How about Rifkind, how did you connect with him?

We were in New York. The Rifkind/Jay-Z thing were pretty much the same day. I walked into Rifkind’s office. It was starting to be like a video game, cause he had me rap for him and then pressed the button and came this one boy that wanted to battle me and we had this battle session. It was like Mortal Kombat or some shit. I went through that whole, I guess you can say test or some shit. He asked the interns, “You guys think he’s nice?” They were like, “Yea, he’s nice.” We went out to dinner and had the initial talks and it all sparked from there.

You linking up with DJ Drama and Don Cannon, was that a hook up from Rifkind or a PA to ATL connection?

That’s our homie. Nobody saw a penny from that. It was just straight for the music. Cannon used to JD [Asher's manager] Scooter’s parties back in college. He got at Cannon and said, “I got this artist I really want you to meet.” Cannon and I just hit it off right away. At first they were all hounding me cause I was wearing flip-flops. But then I rapped and they were like, this kid…I dig it. Not to mention, PA all day. It was kinda of a match made in heaven.

Whose idea was it to call The Greenhouse Effect, "the greatest mixtape ever?"

The greatest mixtape ever came afterwards and I take responsibility for that. It was more Scooter’s belting. But my whole reason for that, the studio downstairs is called the green house for obvious reasons.


Towards the end of Roth Boys, you said, “I ain’t even a rapper.” You don't consider yourself a rapper?

Here’s the thing. I think that there’s a difference between a rapper and an MC. I kinda consider myself more of an MC than a rapper. Just because…I’m a performer at heart, man. I write these songs and so on and so forth, but my whole thing is to write these songs and then go share them with the world. Not through radio, not through internet. I wanna go out and reach out to people through live shows. That’s the whole energy, man. People can really feel the song through that. We’ve been putting together this live show with my live band and it’s really dope. And I really encourage people to come and just party with us, cause that’s really all it is. Come have a good time and have fun with some good honest music.

Your myspace has photos of you taking a dump while on the laptop. Aren't you concerned that people won't take you seriously?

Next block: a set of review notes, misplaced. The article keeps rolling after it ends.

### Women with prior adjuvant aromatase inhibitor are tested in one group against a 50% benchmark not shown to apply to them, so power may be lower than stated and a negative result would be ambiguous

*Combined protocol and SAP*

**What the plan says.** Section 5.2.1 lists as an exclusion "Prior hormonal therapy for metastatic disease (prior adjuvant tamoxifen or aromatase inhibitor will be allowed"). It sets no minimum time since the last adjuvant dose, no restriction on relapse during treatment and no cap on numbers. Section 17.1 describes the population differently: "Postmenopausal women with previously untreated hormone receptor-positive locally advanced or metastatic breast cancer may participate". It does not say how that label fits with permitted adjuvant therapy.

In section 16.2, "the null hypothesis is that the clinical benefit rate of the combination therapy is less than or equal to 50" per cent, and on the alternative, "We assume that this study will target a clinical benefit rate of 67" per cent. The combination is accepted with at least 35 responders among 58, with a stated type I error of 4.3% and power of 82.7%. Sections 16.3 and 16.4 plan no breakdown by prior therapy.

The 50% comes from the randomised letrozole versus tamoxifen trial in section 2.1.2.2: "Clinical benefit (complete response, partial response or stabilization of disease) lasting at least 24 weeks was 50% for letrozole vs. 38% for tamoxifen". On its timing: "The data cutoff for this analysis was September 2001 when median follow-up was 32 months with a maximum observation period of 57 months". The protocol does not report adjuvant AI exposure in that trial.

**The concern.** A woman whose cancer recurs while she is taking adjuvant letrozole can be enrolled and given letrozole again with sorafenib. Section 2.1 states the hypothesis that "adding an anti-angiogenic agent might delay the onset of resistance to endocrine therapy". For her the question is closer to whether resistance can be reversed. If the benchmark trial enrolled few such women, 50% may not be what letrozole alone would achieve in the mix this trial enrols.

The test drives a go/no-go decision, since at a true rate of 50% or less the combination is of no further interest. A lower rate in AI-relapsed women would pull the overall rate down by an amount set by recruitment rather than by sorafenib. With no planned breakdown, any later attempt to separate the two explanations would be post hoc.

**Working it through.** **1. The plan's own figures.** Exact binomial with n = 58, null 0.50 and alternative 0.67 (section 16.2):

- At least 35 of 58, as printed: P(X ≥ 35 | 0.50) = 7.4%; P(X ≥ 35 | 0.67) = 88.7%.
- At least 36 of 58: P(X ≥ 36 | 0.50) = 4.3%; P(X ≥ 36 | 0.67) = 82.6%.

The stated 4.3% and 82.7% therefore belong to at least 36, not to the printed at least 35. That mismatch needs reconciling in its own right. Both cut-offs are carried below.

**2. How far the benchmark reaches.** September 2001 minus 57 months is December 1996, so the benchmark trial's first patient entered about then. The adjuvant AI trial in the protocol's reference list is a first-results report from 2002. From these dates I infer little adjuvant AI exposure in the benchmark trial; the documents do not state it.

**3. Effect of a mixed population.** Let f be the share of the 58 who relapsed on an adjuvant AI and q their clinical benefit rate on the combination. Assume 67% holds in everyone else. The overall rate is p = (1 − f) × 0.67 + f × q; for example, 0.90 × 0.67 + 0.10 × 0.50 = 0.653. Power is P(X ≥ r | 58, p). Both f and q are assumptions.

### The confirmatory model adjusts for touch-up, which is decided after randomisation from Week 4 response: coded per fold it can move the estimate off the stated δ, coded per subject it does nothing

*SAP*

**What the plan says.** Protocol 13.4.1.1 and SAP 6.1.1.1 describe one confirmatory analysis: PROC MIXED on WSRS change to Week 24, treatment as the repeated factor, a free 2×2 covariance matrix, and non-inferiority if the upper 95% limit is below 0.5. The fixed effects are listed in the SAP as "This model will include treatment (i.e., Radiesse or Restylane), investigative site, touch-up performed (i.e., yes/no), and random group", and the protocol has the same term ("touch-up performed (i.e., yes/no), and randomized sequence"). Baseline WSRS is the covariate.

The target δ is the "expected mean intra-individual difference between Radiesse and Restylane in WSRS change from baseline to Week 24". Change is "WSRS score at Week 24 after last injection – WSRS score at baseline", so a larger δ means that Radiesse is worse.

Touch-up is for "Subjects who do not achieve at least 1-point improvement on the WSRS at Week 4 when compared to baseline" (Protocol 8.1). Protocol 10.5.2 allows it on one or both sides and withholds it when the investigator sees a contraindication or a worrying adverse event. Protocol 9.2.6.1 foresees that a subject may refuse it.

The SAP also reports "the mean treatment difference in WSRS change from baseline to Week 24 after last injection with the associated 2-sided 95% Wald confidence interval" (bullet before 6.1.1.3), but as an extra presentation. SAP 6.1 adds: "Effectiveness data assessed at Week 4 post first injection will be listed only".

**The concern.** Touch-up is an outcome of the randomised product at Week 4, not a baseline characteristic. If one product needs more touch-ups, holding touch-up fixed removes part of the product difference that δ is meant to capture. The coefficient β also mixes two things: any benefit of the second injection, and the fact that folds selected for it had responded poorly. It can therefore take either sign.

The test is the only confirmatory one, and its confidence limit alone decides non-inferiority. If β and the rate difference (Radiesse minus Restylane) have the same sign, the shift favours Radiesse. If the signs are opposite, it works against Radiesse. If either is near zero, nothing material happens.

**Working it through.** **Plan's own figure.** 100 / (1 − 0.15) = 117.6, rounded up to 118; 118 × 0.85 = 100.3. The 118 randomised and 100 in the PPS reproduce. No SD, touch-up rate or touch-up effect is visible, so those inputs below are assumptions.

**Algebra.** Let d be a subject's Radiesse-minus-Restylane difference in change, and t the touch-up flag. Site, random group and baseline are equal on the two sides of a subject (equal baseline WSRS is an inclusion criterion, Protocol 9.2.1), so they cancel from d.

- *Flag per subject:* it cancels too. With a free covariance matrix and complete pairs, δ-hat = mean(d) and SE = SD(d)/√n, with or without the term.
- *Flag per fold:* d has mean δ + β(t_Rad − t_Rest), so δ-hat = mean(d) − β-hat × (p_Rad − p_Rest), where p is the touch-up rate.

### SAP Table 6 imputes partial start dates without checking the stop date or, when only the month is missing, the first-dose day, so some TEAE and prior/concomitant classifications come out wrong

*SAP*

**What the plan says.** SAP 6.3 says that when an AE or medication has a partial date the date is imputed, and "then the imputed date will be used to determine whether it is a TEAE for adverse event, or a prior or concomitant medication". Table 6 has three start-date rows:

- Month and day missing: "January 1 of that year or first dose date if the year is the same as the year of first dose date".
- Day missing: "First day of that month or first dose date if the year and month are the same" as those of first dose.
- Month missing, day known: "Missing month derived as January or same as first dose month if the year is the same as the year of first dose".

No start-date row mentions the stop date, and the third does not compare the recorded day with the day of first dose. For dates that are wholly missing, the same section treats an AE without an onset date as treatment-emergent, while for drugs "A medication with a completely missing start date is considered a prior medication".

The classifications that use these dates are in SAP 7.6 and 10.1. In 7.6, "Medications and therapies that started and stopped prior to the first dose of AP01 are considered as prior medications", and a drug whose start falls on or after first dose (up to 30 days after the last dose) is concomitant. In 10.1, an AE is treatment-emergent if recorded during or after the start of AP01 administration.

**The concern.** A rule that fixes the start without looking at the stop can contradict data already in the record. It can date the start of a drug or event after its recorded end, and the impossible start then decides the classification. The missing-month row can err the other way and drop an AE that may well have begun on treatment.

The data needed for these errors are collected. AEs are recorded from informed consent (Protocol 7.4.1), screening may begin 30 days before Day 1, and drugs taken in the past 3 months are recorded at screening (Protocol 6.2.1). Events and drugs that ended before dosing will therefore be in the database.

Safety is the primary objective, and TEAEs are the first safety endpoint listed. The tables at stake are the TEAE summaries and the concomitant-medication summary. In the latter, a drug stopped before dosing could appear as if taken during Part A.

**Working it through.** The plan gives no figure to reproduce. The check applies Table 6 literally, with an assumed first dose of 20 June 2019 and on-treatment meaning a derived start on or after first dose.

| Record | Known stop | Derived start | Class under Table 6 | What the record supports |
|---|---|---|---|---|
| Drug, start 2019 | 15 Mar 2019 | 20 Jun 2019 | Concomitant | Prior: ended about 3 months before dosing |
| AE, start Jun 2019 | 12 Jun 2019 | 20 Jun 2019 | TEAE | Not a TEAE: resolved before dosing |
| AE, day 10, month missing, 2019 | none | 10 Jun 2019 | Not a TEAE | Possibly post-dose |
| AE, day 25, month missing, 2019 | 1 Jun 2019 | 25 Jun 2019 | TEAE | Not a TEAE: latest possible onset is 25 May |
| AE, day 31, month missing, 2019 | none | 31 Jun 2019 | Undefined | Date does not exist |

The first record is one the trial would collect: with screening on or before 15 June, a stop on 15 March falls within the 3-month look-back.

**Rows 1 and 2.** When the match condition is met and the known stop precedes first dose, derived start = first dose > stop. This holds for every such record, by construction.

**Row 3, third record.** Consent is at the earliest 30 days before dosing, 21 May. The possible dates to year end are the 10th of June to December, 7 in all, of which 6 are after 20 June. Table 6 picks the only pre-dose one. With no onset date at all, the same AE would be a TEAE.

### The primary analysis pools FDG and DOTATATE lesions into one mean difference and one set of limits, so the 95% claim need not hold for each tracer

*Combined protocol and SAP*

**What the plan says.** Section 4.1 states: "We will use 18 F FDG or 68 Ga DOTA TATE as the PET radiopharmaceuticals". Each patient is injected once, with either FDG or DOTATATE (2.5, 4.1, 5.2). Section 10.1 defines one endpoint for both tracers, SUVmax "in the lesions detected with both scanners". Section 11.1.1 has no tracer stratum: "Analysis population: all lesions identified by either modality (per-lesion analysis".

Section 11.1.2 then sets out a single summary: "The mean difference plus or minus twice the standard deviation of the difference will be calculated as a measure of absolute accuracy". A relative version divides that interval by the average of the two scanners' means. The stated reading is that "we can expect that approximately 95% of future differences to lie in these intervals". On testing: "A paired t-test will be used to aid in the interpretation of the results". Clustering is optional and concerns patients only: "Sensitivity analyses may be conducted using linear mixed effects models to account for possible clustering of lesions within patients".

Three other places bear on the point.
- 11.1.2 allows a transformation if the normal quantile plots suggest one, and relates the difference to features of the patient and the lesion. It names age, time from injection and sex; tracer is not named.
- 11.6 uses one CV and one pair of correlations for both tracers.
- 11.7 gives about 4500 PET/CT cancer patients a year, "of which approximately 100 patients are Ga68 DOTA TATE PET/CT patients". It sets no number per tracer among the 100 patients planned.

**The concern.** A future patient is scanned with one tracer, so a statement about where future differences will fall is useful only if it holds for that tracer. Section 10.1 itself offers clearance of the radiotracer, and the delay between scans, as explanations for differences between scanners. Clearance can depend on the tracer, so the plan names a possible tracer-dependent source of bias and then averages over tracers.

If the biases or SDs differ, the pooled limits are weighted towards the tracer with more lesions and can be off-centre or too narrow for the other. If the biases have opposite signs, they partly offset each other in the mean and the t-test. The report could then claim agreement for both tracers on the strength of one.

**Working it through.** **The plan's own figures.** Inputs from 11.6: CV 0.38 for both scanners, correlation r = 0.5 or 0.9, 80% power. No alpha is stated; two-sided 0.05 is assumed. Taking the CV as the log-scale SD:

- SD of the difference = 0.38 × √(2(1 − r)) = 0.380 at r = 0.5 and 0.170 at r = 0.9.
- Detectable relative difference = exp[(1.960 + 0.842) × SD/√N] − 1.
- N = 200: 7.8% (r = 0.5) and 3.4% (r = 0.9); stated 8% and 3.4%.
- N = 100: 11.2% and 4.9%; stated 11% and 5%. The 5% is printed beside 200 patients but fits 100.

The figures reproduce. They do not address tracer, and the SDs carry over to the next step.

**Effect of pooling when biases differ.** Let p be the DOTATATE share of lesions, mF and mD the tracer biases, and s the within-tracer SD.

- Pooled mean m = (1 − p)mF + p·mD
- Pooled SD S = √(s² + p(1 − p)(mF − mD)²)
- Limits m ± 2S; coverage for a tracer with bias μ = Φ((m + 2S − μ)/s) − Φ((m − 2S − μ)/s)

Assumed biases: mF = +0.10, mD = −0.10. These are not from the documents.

It’s tough, but at the same time, it’s important that people understand that I have a sense of humor. And I think another thing is, hip-hop is really, really serious. People been telling me “You’re a breath of fresh air,” which is great, man. I want people to just relax for a second. They make life hard enough. You know how hard it is for people to pay their f-ing bills on time? I don’t want to listen to my favorite type of music and be reminded how hard life is. I’d rather laugh. I’d rather smile. I’d rather have a good time while I listen to music, cause music is an escape for a lot of people. . It's gonna be hard. I’m definitely fighting an uphill battle, but I’m not gonna come on being this whole serious straight forward dude cause I'm real lighthearted.

You could probably blow up from suburban kids only. Are you still gonna try to cater to the black audience?

Well, I just put out a mixtape. I think that goes to show that I care about everybody. It’s not about like…people say, “This is a game. You gotta do business out of stuff. Like you just said, people are saying, “Yo, you don’t even need the mixtape audience, you can just go right after these white kids. But nah, the black community is hip-hop. Of course the white kids are buying the music and they’re just as hip-hop too. Hip-hop is definitely in the burbs and people can’t deny that. Hip-hop has gone into the burbs and is affecting the white kids. I’m a voice for the white kids because, that’s who I am. I can’t change that, but that doesn’t mean that black people can’t relate to what I’m saying. I think a lot of black people are starting to pick up on it. Like, “Wow, I don’t look like him, but damn, I kinda feel the same way. Why the hell isn’t Bus in jail for treason, but Clinton gets impeached for bustin seaman?I feel that way too." I think there are a lot more emotions and moods involved that human beings regardless of what you look like can relate to rather than just how I was brought up. -Carl Chery